By David Onmeje

“We instinctively tend to limit for whom we exert ourselves. We do it for people like us, and for people whom we like. Jesus will have none of that. By depicting a Samaritan helping a Jew, Jesus could not have found a more forceful way to say that anyone at all in need – regardless of race, politics, class, and religion – is your neighbour. Not everyone is your brother or sister in faith, but everyone is your neighbour, and you must love your neighbour.” -Timothy Keller

It is rather unfortunate! It is really unfortunate that Nigeria has found itself in the circle and envelop of recurring crises, disasters and the concomitant consequences. In the last few years, it has been the most upsetting burden on Nigerians. The effect rubs on every soul in the country on compassionate grounds.

And it appears the country is assailed roundly by these emergencies, which displace people and create humanitarian crises of immense proportions. From South to North, the same gory tales resonate. There is hardly a state in Nigeria today, which is not going through crises and the displacement of internal populations.

From natural disasters such as flooding, fire outbreaks, deadly erosions to artificial or man-made problems such as Boko Haram/ISWAP insurgency, communal upheavals, ethno-religious conflicts, herders and farmers stand-off to armed banditry, and collapsed buildings. The narratives in all cases are similar.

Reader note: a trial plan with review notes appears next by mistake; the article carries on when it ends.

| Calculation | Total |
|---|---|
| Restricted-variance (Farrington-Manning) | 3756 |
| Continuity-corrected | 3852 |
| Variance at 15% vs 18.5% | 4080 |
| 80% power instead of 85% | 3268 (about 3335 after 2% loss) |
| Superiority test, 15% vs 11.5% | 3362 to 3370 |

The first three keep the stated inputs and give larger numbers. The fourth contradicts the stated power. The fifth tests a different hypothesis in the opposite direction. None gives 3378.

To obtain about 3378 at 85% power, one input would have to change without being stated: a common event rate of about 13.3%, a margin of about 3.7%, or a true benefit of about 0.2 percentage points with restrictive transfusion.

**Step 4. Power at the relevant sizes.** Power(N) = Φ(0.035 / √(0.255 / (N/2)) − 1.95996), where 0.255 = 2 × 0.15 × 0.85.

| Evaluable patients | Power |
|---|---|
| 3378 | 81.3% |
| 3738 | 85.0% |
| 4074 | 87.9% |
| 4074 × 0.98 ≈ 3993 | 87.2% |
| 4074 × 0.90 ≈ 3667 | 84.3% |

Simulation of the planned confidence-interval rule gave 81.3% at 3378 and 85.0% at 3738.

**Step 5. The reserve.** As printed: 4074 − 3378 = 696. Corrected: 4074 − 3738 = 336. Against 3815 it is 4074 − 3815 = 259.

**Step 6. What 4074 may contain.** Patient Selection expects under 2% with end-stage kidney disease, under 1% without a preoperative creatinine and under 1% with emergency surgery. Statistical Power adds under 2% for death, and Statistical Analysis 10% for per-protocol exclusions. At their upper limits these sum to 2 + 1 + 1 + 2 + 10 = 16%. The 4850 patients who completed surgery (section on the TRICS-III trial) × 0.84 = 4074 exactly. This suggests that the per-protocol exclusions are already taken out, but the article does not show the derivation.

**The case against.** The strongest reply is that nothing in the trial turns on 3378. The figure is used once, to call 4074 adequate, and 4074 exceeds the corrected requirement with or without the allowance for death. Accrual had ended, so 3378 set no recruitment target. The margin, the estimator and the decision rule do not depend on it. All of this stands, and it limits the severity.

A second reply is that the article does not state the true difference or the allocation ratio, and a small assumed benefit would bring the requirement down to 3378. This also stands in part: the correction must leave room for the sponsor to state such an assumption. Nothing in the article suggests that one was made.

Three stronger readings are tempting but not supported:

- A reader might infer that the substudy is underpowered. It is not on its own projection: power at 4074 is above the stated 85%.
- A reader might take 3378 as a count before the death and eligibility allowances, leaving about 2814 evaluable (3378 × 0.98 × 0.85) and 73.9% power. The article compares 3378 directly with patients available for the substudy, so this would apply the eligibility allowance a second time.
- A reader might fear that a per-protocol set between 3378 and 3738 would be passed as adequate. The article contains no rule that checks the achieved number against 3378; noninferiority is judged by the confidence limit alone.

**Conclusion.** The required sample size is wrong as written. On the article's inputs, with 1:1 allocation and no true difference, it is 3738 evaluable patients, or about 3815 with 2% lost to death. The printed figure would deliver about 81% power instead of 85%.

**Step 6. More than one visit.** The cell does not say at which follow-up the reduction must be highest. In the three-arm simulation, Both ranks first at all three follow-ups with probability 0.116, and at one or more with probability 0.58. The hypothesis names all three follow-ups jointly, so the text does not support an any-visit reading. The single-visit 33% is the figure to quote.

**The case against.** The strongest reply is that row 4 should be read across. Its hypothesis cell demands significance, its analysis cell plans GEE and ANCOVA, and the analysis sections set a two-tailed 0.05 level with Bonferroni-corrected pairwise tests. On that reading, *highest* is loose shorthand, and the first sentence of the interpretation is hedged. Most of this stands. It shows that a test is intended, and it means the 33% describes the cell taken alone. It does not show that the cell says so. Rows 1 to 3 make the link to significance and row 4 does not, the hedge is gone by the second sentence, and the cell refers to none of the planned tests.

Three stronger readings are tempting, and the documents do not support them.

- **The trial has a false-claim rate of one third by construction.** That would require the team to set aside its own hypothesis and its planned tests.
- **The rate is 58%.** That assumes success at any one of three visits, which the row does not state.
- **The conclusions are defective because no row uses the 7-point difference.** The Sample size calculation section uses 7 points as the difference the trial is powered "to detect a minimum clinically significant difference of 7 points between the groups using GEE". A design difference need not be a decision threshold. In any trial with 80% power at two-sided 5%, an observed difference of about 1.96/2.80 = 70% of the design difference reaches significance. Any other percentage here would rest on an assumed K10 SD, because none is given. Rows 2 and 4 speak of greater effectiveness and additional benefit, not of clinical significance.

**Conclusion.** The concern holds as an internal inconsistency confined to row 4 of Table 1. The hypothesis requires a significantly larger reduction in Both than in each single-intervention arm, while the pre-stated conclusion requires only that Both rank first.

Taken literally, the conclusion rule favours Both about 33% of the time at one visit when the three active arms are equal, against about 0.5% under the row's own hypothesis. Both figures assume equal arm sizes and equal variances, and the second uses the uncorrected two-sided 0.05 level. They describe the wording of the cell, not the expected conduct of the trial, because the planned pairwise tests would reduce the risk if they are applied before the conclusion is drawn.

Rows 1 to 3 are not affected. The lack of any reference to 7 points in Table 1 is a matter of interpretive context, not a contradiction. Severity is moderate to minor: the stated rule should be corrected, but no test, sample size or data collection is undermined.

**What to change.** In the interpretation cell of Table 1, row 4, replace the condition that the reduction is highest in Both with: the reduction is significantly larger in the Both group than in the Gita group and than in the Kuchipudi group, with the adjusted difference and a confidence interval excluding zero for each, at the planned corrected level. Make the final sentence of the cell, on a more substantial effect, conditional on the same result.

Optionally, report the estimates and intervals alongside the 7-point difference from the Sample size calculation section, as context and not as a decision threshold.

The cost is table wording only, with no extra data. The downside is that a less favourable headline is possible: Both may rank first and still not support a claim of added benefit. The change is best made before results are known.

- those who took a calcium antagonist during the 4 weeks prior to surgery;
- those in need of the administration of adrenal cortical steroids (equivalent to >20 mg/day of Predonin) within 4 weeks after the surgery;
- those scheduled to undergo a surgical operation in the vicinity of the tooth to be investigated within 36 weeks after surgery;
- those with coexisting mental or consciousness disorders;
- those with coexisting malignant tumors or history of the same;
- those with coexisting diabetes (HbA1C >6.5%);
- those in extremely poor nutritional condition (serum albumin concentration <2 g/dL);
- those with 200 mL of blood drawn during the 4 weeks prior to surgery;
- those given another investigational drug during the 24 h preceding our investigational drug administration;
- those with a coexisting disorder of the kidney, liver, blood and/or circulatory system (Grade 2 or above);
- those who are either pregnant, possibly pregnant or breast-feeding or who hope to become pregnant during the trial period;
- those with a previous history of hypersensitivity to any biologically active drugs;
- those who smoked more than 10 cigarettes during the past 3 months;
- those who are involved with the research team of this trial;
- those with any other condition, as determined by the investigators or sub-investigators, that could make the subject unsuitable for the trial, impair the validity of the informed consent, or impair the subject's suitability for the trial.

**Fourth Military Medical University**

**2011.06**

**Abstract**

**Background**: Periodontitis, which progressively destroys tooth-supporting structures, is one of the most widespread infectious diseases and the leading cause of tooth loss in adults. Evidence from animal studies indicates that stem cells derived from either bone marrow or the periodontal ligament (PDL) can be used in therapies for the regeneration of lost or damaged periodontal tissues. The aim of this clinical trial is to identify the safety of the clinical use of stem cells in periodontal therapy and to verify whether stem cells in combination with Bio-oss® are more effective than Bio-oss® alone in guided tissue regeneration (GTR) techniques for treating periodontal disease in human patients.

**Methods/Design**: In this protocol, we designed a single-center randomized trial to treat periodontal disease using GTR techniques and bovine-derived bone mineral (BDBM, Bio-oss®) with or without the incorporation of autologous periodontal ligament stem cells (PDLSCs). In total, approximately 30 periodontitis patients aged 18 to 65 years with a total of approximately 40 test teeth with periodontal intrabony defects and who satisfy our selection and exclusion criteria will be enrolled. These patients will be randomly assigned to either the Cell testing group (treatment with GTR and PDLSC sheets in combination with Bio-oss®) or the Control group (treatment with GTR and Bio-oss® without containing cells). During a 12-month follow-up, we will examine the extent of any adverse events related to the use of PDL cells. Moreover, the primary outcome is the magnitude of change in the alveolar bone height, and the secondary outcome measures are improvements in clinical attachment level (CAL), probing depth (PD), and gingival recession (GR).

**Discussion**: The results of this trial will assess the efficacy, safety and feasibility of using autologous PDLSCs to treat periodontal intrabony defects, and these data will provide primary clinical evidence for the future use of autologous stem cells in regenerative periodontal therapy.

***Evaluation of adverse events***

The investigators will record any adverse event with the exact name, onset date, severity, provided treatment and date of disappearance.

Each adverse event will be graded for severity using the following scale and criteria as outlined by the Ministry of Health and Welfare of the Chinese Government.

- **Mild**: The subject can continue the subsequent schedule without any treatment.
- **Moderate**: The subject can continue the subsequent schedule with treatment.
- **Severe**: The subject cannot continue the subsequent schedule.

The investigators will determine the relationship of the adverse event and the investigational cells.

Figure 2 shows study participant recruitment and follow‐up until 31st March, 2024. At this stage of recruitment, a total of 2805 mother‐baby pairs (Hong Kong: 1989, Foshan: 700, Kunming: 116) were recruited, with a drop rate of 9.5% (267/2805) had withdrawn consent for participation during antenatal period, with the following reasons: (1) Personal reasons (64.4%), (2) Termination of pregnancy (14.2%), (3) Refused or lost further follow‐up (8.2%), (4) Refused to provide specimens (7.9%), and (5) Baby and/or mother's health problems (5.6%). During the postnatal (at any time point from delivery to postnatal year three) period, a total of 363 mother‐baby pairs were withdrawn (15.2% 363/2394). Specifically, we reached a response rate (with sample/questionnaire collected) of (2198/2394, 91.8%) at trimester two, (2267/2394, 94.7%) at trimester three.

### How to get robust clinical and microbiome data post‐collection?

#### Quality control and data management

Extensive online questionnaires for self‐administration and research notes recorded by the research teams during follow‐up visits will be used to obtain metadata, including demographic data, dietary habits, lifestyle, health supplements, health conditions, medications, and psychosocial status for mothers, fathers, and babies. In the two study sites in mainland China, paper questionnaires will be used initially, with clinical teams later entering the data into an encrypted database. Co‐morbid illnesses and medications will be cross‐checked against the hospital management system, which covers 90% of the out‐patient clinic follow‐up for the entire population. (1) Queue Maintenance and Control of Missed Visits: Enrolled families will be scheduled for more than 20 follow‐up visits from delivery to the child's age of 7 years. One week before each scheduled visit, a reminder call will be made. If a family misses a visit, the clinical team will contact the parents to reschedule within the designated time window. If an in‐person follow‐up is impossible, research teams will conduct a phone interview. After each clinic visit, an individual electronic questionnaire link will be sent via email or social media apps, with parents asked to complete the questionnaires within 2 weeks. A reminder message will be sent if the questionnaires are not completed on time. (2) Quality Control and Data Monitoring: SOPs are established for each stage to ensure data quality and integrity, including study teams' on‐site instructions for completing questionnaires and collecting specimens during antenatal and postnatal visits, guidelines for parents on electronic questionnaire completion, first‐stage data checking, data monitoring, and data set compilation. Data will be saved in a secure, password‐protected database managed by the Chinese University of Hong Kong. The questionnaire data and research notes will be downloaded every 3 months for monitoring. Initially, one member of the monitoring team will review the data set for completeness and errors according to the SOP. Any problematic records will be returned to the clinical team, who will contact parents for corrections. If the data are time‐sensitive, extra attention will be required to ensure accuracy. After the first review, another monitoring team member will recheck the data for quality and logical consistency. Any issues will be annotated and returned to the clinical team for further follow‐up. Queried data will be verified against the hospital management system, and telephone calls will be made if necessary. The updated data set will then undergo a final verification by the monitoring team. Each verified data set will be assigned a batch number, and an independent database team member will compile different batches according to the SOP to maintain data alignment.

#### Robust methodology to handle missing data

It throws up a humanity and indigenous populations that require urgent attention. At every point, scores are forced to abandon or flee their homes to first, salvage their lives. There is also the silent problem of refugee populations from other African countries displaced by crises who migrate into Nigeria and add another emergency burden to Nigeria.

The frequency or consistency of these problems is another problem. Distressed and traumatized Nigerians who wake up to find themselves in such horrible and unforgettable situations, look unto the Federal Government of Nigeria (FGN) desperately for the first lease of assistance. They look forward for a push to survive.

Formally, there was an independent FGN agency by the nomenclature, National Emergency Management Agency (NEMA) which the administration of President Muhammadu Buhari inherited and sustained. Its leadership was not performing to his satisfaction in view of these motley of emergencies.

President Buhari in his deep thoughts realized that he needs a good Samaritan and core humanist to pilot the affairs of NEMA; someone innately inclined to compassion and humanism. So, a meticulous search for the right man, led him to Engr. Mustapha Yunusa Maihaja. He immediately appointed him NEMA’s Director-General. It was the only antidote he needed to wipe off the tears of Nigerians holed in emergency situations.

Maihaja has completely demonstrated in the last three years that he is not only competent, but a true Samaritan and humanist fit for the job. That the FGN provides funds for such emergencies alone is not any certification that victims of either natural or artificial disasters would find solace, except the head of NEMA also believes in the cause of distressed and traumatized humanity.

And Engr. Maihaja has not proved President Buhari wrong by his appointment as NEMA-DG. But the President sensed the enormity of such problems and decided to create an independent ministry of Humanitarian Affairs, Disaster Management and Social Development, headed by Hajiya Sadiya Umar-Farouq.